It is pertinent to mention that despite taking strong measures, the State Bank of Pakistan (SBP) expects that inflation is likely to remain high around current levels for most of the months in the current fiscal year and is expected to hover around 18% to 20%. The Acting Governor SBP in a recent interview noted: “Our forecasting is fairly good and during the past three to four years we have remained closer to the average inflation forecast. The 25% inflation in July was in line with the central bank’s expectation. The Acting Governor further quoted: “Unfortunately, the difficult decision to reverse the fuel price subsidy showed up as ‘extra inflation’. Had prices been increased smoothly instead of keeping those suppressed for four months, the inflation would not have shot up to 25%”.

Further, due to the high value of energy and fuel imports, trading account deficit unexpectedly widened in May and June 2022, reported with an adverse variance of beyond US$ 4 billion. As a result, foreign exchange reserves and the Pak rupee faced burnout which further worsened the inflationary pressure. Stability in the global political arena is expected to pacify global fuel, energy, and food inflation. It is expected to ease inflationary pressures across the globe, especially for emerging economies like Pakistan that has recently taken some strict actions to curtail the outflow of fast depleting foreign exchange reserves that helped to curtail trade deficit to US$ 2.64 billion in July 2022 as compared to US$ 4.96 billion in June 2022, showing a substantial reduction of 46%.

Apart from the government action to manage foreign exchange reserves, Pakistan is positively looking forward to the resumption of IMF’s Extended Fund Facility and financial support from bilateral negotiations with friendly Middle Eastern countries. As soon as these inflows slide in, the pressure on Pak Rupee is expected to decrease. It will certainly help improve foreign exchange reserves. The last few days witnessed Pak Rupee recovery by more than 11% in the open market and trading around one US$=216PKR, as compared to 1US$=245PKR at the close of last week. Apparently, it was due to increased monitoring of foreign exchange operations of exchange companies and banks in view of recent vitality in exchange rate as communicated by SBP through social media platform Twitter. SBP suspended operations of four branches of two exchange companies for violation of its rules and regulations.

The above SBP’s actions were much needed to control speculative transactions. But now this monitoring should be further tightened to bring Pak Rupee at its face value. Moreover, the economic team should also work on undertaking much-delayed structural reforms. Though we have witnessed reduction in current account deficit, however, these measures will negatively impact our economic growth that will lead to unemployment in the country.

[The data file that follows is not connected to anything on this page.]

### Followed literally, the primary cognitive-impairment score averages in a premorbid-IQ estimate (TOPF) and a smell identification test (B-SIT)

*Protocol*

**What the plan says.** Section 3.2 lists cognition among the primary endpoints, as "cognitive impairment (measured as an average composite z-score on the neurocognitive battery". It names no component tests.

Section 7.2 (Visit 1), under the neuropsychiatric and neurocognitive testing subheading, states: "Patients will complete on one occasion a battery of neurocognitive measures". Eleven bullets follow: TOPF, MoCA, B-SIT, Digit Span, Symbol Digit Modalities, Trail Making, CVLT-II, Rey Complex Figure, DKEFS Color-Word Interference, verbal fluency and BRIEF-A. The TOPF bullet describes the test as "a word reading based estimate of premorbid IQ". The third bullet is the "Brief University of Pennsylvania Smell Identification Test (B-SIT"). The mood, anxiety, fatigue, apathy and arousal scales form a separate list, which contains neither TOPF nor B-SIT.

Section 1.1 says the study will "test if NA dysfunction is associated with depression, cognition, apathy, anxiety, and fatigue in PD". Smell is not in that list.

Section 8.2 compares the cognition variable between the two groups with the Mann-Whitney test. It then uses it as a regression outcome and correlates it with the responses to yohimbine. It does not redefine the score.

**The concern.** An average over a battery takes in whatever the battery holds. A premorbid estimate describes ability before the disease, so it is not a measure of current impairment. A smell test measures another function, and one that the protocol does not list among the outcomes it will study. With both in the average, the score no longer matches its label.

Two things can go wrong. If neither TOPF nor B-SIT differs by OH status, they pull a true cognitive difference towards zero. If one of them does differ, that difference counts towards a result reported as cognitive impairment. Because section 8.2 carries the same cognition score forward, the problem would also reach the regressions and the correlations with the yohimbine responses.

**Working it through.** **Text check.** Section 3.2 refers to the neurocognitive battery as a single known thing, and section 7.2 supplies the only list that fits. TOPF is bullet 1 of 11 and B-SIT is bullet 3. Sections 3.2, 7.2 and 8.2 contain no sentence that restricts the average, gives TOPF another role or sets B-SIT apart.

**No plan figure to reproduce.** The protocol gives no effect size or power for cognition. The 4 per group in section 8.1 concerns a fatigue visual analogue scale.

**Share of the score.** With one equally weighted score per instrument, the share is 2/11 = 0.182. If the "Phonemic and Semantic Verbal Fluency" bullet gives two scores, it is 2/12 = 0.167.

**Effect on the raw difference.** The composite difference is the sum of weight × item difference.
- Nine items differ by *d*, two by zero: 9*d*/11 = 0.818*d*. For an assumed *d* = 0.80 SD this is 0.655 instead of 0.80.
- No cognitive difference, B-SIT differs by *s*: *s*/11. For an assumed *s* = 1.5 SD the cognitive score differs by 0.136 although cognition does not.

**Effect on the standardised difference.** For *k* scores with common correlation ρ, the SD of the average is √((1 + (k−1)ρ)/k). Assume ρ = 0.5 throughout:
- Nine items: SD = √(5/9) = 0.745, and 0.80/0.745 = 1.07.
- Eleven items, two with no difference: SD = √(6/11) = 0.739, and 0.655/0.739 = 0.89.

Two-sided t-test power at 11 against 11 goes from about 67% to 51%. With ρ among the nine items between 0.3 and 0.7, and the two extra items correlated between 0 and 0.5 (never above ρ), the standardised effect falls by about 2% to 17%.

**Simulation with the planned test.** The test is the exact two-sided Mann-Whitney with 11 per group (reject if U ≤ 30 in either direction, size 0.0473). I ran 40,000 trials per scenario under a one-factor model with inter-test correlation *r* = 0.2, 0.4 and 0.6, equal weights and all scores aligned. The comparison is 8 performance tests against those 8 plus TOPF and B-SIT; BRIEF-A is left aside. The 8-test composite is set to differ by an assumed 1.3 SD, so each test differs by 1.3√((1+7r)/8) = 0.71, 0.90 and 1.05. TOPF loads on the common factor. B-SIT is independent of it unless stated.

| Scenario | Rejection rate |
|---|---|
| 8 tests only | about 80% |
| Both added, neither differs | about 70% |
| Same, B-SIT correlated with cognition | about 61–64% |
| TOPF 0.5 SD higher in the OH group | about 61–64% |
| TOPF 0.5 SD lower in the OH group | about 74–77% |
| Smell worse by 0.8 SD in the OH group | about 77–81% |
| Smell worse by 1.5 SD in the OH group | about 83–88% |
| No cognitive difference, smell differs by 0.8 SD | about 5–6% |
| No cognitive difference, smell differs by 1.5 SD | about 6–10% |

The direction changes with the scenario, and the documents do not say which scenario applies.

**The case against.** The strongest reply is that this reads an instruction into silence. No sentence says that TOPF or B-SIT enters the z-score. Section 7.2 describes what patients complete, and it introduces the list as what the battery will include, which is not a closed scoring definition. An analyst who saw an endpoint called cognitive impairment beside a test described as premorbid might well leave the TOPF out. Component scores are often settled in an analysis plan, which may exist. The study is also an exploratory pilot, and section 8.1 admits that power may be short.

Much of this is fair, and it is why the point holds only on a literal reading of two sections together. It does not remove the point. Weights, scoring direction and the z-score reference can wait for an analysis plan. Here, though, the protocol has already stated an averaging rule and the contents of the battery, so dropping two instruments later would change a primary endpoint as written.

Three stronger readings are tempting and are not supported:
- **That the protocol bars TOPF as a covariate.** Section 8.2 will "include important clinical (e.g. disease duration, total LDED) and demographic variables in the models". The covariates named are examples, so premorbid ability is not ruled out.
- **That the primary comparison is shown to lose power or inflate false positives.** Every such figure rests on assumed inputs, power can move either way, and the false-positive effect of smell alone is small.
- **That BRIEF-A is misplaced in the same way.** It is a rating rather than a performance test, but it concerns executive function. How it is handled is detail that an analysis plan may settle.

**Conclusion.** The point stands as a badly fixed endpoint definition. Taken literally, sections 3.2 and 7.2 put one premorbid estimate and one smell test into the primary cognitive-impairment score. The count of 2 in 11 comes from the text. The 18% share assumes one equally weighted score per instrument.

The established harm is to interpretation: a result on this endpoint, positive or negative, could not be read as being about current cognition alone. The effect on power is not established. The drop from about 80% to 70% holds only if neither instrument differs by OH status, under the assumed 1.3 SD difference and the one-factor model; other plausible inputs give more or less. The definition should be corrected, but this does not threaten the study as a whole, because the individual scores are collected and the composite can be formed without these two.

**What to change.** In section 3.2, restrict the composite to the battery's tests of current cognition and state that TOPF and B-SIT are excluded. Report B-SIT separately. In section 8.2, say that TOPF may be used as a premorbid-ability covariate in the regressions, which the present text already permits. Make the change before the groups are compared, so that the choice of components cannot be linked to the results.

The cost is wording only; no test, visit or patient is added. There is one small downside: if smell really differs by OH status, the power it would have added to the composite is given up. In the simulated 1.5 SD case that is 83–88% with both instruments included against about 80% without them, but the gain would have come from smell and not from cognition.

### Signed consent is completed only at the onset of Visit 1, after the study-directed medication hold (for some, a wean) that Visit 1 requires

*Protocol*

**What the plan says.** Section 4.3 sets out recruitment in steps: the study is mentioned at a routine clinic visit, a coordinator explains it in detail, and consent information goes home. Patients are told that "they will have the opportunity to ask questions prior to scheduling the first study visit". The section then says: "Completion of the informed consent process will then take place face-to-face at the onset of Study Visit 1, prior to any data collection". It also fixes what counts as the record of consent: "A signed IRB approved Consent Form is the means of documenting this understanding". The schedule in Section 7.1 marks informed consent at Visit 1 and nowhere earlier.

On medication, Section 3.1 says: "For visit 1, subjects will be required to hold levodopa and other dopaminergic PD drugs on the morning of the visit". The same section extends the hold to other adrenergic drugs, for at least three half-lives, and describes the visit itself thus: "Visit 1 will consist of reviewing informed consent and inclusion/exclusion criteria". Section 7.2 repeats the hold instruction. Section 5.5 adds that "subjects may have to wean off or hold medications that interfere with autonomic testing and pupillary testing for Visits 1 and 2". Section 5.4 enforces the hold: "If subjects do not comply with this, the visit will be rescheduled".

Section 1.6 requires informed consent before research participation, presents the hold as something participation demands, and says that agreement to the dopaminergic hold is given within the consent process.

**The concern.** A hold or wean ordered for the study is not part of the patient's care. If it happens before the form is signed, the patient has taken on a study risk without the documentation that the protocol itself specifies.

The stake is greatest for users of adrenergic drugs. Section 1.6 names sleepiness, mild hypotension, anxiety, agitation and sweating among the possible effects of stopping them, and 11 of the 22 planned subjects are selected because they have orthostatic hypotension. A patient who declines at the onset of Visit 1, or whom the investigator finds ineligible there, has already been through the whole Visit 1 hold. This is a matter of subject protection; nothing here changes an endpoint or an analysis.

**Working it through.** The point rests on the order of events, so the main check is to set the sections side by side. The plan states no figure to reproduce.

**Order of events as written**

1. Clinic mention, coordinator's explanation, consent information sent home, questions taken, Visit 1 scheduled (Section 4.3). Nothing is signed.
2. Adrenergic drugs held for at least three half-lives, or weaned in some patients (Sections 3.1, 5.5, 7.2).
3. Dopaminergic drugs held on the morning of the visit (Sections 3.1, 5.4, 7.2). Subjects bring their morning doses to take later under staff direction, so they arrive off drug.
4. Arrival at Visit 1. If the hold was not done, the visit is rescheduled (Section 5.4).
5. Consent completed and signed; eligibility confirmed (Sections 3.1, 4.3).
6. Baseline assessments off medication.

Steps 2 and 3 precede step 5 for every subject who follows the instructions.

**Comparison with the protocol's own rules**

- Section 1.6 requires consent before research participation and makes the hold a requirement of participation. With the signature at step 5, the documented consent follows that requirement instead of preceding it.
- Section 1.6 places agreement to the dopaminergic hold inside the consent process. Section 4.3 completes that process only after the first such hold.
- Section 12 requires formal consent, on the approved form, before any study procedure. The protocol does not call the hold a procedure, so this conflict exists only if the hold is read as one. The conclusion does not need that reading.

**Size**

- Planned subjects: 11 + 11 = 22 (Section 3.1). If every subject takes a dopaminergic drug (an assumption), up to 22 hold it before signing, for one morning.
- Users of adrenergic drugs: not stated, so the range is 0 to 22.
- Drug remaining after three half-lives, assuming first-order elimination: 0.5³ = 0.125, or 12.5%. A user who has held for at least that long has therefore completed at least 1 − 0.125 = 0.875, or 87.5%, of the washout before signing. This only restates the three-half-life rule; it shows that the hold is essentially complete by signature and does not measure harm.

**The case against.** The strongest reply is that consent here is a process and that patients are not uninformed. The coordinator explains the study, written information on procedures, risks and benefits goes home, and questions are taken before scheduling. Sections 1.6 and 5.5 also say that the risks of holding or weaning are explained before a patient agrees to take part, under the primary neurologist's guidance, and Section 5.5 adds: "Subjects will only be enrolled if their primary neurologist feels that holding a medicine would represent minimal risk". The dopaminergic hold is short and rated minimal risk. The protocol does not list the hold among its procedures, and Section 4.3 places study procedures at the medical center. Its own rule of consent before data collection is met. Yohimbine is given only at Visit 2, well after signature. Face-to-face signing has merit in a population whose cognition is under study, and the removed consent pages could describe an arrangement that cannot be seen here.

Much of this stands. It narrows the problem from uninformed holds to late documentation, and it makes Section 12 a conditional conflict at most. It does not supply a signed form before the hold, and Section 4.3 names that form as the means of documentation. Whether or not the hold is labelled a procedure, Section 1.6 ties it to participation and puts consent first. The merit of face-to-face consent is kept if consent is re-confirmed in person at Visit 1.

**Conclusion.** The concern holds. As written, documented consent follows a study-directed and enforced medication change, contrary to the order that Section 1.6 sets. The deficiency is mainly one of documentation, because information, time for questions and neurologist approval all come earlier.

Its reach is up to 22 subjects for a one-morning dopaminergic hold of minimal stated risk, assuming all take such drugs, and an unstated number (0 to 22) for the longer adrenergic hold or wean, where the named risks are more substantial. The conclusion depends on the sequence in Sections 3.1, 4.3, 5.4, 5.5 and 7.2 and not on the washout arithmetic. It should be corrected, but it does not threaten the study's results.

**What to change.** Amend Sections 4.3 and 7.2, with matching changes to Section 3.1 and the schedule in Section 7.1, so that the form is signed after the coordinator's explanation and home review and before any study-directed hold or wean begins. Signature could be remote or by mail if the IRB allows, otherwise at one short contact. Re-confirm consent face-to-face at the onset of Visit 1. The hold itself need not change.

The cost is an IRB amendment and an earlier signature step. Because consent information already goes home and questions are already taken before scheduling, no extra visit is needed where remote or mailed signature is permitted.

Additionally, Pakistan must exploit its untapped resources and control wastage of the existing ones. Mere reliance on foreign financial support will not help to gain financial independence and self-reliance. We have to restructure the entire energy sector by reducing circular debt of both electricity and gas by expediting implementation of measures agreed with the IMF in February 2022. We can sufficiently reduce the circular debt by giving relief on installation of solar power system for household consumption as well as businesses. Further, we need to restructure our loss making state owned enterprises to reduce the government’s footprints. All these measures will eventually help Pakistan enforce fiscal discipline and reduce reliance on internal and external borrowing.

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Dr. Ikramul Haq, Advocate Supreme Court, specialises in constitutional, corporate, media, ML/CFT related laws, IT, intellectual property, arbitration and international tax laws. He is country editor and correspondent of International Bureau of Fiscal Documentation (IBFD) and member of International Fiscal Association (IFA). He is Visiting Faculty at Lahore University of Management Sciences (LUMS) and member Advisory Board and Visiting Senior Fellow of Pakistan Institute of Development Economics (PIDE).

Abdul Rauf Shakoori, Advocate High Court, is a subject-matter expert on AML-CFT, Compliance, Cyber Crime and Risk Management. He has been providing AML-CFT advisory and training services to financial institutions (banks, DNFBPs, Investment companies, Money Service Businesses, insurance companies and securities), government institutions including law enforcement agencies located in North America (USA & CANADA), Middle East and Pakistan. His areas of expertise include legal, strategic planning, cross border transactions including but not limited to joint ventures (JVs), mergers & acquisitions (M&A), takeovers, privatizations, overseas expansions, USA Patriot Act, Banking Secrecy Act, Office of Foreign Assets Control (OFAC).

The recent publication, coauthored by these writers with Huzaima Bukhari, is:

Pakistan Tackling FATF: Challenges & Solutions